ARCTIC SLOPE REGIONAL CORPORATION AND NORTH SLOPE BOROUGH REACT TO ​ADMINISTRATION’S CLIMATE AND ENERGY AGREEMENT WITH CANADA​

ASRC PRESS RELEASE 3/17/2016
 

Promises of consultation and collaboration with local communities are once again broken

 
Arctic Slope Regional Corporation (ASRC) as well as the North Slope Borough (NSB) are reacting to this week’s far-reaching agreement between the Obama administration and the Canadian government, in which both sides commit to drastic new regulations aimed at the oil and gas industry, new carbon taxes or cap-and-trade systems for the energy sector, stringent new emission standards for commercial vehicles and even the airline industry and more. Both countries issued a joint statement, detailing the agreement, on Thursday.
 
“Unfortunately, this is the treatment we’ve come to expect from this administration,” said Rex A. Rock Sr., ASRC president and CEO. “Although these burdensome and largely unnecessary regulations will negatively impact the economy and the people of our region, Alaska’s North Slope, we continue to be completely left out of the conversation when the rules are being drafted. It appears, by all counts, the only side the administration bothered to reach out and listen to was the environmental groups, like the Center for Biological Diversity, World Wildlife Fund and National Resources Defense Council. Make no mistake, this agreement isn’t the final word; we will fight for keeping the door of opportunity open across the Slope.”
 
“Once again, the interests and self-determination of America’s Arctic people have been sacrificed on the altar of environmentalism,” added Charlotte E. Brower, mayor of the North Slope Borough. “While the latest U.S.-Canada joint statement touts support of strong Arctic communities, the policies outlined will only exacerbate the problems these communities face by adding yet another barrier to economic and community development in the Arctic.”
 
President Barack Obama and Canadian Prime Minister Justin Trudeau held a joint news conference from the White House yesterday, spelling out the lengthy agreement and its long list of requirements from both countries. One such obligation from the oil and gas industry is to cut 40 to 45 percent of its methane emissions from 2012 levels by the year 2025, which includes both existing as well as new wells. The administration has ordered the EPA to begin drafting new regulations immediately.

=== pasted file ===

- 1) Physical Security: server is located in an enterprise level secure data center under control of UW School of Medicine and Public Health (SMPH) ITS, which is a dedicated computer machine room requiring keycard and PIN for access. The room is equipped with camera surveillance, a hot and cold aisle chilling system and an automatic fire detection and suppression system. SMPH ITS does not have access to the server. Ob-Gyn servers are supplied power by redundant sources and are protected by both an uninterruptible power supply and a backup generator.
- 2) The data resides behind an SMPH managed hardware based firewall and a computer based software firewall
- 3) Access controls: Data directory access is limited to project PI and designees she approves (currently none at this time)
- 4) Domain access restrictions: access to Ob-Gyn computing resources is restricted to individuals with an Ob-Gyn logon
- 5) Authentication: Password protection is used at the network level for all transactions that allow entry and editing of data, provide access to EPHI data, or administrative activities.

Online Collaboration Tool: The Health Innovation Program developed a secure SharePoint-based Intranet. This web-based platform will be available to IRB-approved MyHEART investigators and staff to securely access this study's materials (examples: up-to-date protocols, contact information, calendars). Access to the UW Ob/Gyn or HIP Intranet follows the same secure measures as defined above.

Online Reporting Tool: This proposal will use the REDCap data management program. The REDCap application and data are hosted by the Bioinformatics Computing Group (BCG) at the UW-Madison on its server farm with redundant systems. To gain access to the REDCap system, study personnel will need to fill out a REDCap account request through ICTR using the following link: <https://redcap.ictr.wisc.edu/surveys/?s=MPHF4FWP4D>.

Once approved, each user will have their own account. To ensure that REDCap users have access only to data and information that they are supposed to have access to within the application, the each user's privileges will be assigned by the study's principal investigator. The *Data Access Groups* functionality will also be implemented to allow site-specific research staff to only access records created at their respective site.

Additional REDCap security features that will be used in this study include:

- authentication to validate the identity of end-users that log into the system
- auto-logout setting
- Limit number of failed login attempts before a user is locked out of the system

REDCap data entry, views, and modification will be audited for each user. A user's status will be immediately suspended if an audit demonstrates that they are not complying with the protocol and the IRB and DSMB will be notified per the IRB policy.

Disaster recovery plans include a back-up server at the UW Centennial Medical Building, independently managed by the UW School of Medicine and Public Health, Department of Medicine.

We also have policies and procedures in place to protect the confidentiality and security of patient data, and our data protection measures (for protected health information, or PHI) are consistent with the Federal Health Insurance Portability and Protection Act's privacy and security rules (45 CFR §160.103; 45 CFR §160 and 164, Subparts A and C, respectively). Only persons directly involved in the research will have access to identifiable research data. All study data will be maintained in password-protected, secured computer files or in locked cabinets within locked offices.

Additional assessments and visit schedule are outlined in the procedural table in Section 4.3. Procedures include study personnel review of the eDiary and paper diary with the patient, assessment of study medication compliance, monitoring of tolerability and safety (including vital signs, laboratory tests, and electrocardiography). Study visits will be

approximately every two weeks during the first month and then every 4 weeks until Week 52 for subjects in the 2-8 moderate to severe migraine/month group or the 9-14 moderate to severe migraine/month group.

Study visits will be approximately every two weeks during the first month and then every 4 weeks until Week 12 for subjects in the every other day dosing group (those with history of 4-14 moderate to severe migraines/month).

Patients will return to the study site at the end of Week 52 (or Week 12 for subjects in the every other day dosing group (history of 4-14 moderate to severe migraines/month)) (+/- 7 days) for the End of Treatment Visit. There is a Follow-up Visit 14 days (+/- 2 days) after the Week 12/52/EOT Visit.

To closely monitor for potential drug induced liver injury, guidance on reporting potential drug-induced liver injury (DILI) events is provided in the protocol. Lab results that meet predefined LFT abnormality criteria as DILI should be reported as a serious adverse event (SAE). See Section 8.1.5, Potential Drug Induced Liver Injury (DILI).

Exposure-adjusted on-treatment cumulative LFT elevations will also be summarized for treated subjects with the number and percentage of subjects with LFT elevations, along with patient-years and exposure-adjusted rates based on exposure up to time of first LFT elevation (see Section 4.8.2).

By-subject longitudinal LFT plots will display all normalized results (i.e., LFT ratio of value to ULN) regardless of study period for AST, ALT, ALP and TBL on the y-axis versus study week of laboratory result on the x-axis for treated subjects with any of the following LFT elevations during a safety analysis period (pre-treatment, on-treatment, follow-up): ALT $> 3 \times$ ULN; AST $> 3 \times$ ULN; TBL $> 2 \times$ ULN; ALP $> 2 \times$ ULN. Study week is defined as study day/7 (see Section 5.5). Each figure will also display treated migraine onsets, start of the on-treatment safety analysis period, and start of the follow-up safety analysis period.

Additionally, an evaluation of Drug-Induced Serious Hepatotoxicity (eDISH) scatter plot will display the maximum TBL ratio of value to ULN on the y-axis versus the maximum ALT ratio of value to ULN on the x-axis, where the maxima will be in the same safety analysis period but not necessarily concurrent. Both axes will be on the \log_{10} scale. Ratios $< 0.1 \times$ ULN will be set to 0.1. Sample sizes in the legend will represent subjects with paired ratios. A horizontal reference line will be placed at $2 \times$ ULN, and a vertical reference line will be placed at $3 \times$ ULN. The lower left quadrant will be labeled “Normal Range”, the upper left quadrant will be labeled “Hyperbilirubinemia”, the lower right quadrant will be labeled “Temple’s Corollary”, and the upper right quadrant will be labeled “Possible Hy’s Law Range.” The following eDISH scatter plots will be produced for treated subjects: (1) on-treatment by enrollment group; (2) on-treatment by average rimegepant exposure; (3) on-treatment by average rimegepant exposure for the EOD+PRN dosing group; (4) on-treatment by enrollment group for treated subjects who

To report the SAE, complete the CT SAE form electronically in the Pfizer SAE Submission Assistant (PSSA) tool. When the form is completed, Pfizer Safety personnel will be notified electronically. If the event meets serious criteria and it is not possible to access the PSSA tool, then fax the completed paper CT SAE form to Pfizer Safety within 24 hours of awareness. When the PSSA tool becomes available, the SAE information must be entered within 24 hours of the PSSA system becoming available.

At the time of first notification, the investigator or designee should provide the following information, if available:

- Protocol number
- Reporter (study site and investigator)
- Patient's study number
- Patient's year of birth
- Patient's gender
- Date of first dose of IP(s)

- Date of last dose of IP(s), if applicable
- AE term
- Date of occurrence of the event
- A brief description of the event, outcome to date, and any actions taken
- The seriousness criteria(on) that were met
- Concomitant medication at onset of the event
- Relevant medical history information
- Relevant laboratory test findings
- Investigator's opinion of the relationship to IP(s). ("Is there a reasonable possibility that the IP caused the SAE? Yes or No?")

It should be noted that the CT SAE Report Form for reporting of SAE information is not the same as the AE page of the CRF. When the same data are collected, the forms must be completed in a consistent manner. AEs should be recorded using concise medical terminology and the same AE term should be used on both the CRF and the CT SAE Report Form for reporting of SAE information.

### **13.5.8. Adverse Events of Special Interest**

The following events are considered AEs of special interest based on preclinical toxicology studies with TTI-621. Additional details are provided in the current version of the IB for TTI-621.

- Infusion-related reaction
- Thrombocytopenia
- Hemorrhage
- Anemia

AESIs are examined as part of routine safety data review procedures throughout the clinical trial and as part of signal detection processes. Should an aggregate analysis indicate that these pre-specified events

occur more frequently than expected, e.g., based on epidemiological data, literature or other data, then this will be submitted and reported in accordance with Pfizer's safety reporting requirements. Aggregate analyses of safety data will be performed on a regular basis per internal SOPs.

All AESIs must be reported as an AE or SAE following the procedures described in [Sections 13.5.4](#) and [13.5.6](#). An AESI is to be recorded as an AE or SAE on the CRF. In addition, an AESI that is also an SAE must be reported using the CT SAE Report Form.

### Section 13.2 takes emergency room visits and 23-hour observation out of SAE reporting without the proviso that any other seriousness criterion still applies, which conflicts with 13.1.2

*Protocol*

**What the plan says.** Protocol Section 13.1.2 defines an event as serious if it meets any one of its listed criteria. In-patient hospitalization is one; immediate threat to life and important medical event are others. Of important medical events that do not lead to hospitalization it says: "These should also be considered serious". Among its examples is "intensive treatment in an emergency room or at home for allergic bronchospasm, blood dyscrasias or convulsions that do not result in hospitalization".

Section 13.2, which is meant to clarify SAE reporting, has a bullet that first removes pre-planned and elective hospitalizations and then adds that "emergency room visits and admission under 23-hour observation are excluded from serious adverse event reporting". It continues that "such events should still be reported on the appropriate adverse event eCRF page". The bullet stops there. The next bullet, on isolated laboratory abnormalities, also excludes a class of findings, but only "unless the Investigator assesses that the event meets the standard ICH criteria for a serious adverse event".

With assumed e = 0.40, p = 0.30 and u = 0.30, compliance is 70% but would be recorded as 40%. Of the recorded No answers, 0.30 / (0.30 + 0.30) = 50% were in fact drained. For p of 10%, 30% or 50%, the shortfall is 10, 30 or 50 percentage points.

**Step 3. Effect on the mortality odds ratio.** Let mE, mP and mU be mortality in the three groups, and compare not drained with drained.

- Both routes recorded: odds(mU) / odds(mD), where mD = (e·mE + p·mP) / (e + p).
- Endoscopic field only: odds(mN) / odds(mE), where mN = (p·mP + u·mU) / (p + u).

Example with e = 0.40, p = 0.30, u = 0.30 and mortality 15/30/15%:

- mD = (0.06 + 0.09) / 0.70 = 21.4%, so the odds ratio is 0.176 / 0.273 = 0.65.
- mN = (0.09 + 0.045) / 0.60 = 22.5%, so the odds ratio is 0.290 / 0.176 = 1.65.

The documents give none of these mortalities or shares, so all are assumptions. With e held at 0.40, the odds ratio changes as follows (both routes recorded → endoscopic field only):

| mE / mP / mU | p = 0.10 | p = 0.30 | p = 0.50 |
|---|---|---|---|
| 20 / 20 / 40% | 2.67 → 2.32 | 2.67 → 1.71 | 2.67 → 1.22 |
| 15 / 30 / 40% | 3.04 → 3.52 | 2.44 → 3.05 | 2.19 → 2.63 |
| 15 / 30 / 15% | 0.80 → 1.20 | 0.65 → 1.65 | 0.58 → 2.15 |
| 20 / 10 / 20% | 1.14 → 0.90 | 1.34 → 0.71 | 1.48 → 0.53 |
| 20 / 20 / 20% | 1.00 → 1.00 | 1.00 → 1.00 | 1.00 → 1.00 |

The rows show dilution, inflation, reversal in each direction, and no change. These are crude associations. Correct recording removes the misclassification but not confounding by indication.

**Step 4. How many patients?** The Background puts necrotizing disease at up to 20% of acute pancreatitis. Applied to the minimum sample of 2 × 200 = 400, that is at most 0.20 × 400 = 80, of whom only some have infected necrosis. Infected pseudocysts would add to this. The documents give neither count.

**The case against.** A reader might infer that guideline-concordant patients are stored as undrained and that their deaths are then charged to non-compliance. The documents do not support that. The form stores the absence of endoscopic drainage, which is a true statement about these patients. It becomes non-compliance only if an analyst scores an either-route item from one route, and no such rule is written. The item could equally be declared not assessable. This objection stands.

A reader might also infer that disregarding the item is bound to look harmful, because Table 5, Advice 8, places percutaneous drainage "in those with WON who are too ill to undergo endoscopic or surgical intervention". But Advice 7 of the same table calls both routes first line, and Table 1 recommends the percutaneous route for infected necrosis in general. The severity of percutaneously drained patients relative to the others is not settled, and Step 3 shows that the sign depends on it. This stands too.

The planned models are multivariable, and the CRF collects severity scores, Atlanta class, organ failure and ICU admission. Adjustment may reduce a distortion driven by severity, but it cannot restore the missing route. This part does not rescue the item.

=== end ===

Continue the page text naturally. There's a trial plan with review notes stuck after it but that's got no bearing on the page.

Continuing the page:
About ASRC

 
Arctic Slope Regional Corporation is owned by and represents the business interests of the Arctic Slope Iñupiat. Since opening enrollment in 1989 to Alaska Natives born after 1971, the corporation’s shareholder base has nearly tripled, growing from the 3,700 original enrollees to around 11,000 today. Corporate headquarters are based in Barrow, Alaska, with administrative and subsidiary offices located in Anchorage and throughout the United States. ASRC, along with its family of companies, is the largest Alaskan-owned company, employing approximately 10,000 people worldwide. The company has five major business segments: petroleum refining and marketing, energy support services, construction, government services and resource development.
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About ASRC

Arctic Slope Regional Corporation is owned by and represents the business interests of the Arctic Slope Iñupiat. Since opening enrollment in 1989 to Alaska Natives born after 1971, the corporation’s shareholder base has nearly tripled, growing from the 3,700 original enrollees to around 13,000 today. Corporate headquarters are based in Utqiaġvik (Barrow), Alaska, with administrative and subsidiary offices located in Anchorage and throughout the United States. ASRC, along with its family of companies, is the largest Alaskan-owned company, employing approximately 12,000 people worldwide. The company has six major business segments: petroleum refining and marketing, energy support services, industrial services, construction, government services and resource development.

PO BOX 129 BARROW AK 99723 (907) 852-8633